Plenty of Copper in the Coffer
9 July 2013
New research shows that existing copper resources can sustain increasing world-wide demand for at least a century, dispelling myths that the resource would run out in 30 years.
Researchers from Monash University conducted the study which found there are plenty of copper resources – at least 100 years’ worth – within the reach of current technologies.
The database, published in two peer-reviewed papers, was compiled by Dr Gavin Mudd and Zhehan Weng from Environmental Engineering and Dr Simon Jowitt from the School of Geosciences. It is based on mineral resource estimates from mining companies and includes information vital for carbon and energy-use modelling, such as the ore grade of the deposits.
Dr Jowitt said the database could change the industry’s understanding of copper availability.
“Although our estimates are much larger than any previously available, they’re a minimum. In fact, figures for resources at some mining projects have already doubled or more since we completed the database,” Dr Jowitt said.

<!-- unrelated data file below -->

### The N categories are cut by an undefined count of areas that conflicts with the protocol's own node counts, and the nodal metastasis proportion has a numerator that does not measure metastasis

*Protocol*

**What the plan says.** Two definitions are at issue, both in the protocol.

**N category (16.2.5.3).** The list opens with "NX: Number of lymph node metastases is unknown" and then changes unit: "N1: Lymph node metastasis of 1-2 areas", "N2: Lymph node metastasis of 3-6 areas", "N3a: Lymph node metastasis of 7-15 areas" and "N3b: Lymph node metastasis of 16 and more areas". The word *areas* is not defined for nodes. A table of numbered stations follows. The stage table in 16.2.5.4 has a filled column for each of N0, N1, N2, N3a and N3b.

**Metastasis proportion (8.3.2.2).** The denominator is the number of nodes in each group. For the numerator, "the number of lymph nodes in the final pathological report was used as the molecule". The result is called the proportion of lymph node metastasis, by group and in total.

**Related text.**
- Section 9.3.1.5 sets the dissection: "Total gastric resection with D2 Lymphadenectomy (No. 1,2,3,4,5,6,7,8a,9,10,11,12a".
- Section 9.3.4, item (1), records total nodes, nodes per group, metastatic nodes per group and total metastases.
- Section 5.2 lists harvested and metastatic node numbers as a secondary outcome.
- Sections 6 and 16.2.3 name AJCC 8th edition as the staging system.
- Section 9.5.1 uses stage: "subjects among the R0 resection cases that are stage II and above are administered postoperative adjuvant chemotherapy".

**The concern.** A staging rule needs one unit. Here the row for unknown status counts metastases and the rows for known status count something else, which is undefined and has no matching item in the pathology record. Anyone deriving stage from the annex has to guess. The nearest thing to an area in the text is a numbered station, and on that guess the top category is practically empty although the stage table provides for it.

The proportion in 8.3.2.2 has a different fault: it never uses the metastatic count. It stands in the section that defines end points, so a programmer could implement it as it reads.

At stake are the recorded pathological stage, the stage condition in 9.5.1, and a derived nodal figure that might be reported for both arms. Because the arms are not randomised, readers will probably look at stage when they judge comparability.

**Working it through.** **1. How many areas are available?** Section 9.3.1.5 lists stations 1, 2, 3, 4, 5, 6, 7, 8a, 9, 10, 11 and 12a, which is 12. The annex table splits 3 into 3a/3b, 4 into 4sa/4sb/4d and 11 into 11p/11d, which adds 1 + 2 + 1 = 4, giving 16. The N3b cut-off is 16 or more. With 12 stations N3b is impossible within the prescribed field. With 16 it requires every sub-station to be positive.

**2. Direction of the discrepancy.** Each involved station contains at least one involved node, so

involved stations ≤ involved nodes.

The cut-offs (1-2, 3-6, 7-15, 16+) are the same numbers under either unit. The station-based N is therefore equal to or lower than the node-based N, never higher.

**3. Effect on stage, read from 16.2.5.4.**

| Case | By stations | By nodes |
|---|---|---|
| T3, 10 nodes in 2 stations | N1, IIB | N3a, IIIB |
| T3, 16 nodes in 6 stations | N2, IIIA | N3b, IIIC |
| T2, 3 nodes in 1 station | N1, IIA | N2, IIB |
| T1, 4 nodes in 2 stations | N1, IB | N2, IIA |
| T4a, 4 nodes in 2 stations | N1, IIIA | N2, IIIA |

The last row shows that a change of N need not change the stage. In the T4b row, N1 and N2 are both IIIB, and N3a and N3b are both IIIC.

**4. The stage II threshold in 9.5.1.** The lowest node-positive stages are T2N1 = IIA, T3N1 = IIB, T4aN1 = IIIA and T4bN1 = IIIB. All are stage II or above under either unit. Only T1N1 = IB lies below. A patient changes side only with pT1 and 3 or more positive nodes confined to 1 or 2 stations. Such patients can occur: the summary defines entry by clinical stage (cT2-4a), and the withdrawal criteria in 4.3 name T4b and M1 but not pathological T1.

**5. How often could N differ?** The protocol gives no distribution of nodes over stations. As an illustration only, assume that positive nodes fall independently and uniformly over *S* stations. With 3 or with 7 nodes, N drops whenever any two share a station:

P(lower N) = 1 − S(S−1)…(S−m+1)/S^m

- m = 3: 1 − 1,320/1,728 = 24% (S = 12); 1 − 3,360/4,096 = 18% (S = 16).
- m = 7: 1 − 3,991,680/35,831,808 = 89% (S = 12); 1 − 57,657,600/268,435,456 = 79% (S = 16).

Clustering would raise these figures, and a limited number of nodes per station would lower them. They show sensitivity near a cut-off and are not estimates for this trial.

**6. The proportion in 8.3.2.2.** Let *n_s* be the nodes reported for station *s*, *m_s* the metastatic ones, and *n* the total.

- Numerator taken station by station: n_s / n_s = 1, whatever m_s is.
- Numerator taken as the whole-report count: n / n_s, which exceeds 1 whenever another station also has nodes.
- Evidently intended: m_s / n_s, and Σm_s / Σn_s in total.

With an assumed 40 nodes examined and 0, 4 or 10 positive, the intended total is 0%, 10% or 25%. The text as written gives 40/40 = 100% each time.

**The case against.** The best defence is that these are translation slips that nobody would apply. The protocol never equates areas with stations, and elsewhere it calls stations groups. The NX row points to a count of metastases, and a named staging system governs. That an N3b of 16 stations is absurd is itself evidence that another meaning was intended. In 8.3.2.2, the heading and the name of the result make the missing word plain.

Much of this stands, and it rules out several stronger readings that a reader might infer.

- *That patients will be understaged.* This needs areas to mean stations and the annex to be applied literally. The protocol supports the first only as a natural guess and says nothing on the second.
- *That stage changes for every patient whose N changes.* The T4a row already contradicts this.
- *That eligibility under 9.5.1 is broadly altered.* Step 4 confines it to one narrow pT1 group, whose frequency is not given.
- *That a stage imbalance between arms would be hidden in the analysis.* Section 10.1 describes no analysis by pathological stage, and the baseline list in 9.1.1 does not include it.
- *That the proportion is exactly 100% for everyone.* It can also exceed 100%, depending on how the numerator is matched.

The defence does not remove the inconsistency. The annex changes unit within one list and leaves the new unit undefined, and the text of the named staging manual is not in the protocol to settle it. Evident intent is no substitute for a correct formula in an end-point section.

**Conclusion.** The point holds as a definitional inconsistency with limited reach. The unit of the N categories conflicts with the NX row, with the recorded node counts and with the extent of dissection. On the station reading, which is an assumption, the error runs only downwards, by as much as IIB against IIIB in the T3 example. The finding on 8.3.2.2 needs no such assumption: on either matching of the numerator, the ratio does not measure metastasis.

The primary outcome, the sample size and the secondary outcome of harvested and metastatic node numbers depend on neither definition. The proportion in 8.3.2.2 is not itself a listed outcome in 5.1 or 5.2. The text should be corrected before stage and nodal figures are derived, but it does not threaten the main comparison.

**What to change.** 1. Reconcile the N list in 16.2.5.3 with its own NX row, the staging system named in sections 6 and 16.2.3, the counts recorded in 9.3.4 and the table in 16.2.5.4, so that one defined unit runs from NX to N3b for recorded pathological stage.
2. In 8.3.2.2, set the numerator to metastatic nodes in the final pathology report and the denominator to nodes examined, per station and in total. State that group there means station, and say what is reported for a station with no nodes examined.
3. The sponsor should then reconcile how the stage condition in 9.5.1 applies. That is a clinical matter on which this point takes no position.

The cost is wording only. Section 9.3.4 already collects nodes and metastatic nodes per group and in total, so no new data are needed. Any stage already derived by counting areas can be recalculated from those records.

“Further, the unprecedented level of detail we’ve presented will likely improve industry practice with respect to mineral resource reporting and allow more informed geological exploration.”
Dr Mudd said the vast volumes of available copper meant the mining picture was far more complex than merely stating there were ‘x’ years of supply left.
The University is planning to create similar databases for other metals, such as nickel, uranium, rare earths, cobalt and others, in order to paint a comprehensive picture of worldwide mineral availability.